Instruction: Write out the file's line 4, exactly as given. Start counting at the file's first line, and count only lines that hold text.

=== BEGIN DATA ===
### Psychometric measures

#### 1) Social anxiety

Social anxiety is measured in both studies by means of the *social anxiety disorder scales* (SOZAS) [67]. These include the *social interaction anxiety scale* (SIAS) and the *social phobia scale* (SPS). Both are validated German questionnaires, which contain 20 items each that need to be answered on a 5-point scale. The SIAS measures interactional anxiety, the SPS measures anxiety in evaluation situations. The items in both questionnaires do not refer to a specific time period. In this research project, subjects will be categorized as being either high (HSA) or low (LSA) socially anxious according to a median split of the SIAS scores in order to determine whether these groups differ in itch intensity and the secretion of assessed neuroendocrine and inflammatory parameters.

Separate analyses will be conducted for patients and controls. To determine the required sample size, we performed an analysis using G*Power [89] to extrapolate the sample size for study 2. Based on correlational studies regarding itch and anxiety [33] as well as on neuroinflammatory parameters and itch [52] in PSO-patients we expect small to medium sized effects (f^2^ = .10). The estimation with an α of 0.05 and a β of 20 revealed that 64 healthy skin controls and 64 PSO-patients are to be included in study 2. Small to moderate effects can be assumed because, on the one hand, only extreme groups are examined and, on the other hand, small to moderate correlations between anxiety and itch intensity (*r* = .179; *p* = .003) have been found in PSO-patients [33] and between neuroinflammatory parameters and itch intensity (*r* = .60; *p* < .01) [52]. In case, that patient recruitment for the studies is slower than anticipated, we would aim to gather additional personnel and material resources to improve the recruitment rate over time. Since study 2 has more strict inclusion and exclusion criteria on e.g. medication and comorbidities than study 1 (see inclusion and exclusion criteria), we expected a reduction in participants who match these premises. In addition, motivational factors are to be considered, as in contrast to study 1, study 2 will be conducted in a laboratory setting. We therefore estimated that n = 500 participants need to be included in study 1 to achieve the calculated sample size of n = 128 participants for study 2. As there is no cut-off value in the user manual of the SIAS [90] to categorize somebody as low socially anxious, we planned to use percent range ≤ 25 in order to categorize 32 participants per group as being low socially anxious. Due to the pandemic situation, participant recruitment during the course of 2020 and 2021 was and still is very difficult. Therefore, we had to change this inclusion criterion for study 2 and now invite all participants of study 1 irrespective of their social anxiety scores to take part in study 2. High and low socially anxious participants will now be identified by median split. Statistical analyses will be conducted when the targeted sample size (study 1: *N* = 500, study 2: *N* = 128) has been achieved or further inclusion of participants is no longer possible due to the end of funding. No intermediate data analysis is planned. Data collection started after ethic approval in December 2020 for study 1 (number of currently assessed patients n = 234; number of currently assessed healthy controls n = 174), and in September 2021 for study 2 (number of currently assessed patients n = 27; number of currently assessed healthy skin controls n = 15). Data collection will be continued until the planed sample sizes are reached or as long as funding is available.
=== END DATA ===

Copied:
Separate analyses will be conducted for patients and controls. To determine the required sample size, we performed an analysis using G*Power [89] to extrapolate the sample size for study 2. Based on correlational studies regarding itch and anxiety [33] as well as on neuroinflammatory parameters and itch [52] in PSO-patients we expect small to medium sized effects (f^2^ = .10). The estimation with an α of 0.05 and a β of 20 revealed that 64 healthy skin controls and 64 PSO-patients are to be included in study 2. Small to moderate effects can be assumed because, on the one hand, only extreme groups are examined and, on the other hand, small to moderate correlations between anxiety and itch intensity (*r* = .179; *p* = .003) have been found in PSO-patients [33] and between neuroinflammatory parameters and itch intensity (*r* = .60; *p* < .01) [52]. In case, that patient recruitment for the studies is slower than anticipated, we would aim to gather additional personnel and material resources to improve the recruitment rate over time. Since study 2 has more strict inclusion and exclusion criteria on e.g. medication and comorbidities than study 1 (see inclusion and exclusion criteria), we expected a reduction in participants who match these premises. In addition, motivational factors are to be considered, as in contrast to study 1, study 2 will be conducted in a laboratory setting. We therefore estimated that n = 500 participants need to be included in study 1 to achieve the calculated sample size of n = 128 participants for study 2. As there is no cut-off value in the user manual of the SIAS [90] to categorize somebody as low socially anxious, we planned to use percent range ≤ 25 in order to categorize 32 participants per group as being low socially anxious. Due to the pandemic situation, participant recruitment during the course of 2020 and 2021 was and still is very difficult. Therefore, we had to change this inclusion criterion for study 2 and now invite all participants of study 1 irrespective of their social anxiety scores to take part in study 2. High and low socially anxious participants will now be identified by median split. Statistical analyses will be conducted when the targeted sample size (study 1: *N* = 500, study 2: *N* = 128) has been achieved or further inclusion of participants is no longer possible due to the end of funding. No intermediate data analysis is planned. Data collection started after ethic approval in December 2020 for study 1 (number of currently assessed patients n = 234; number of currently assessed healthy controls n = 174), and in September 2021 for study 2 (number of currently assessed patients n = 27; number of currently assessed healthy skin controls n = 15). Data collection will be continued until the planed sample sizes are reached or as long as funding is available.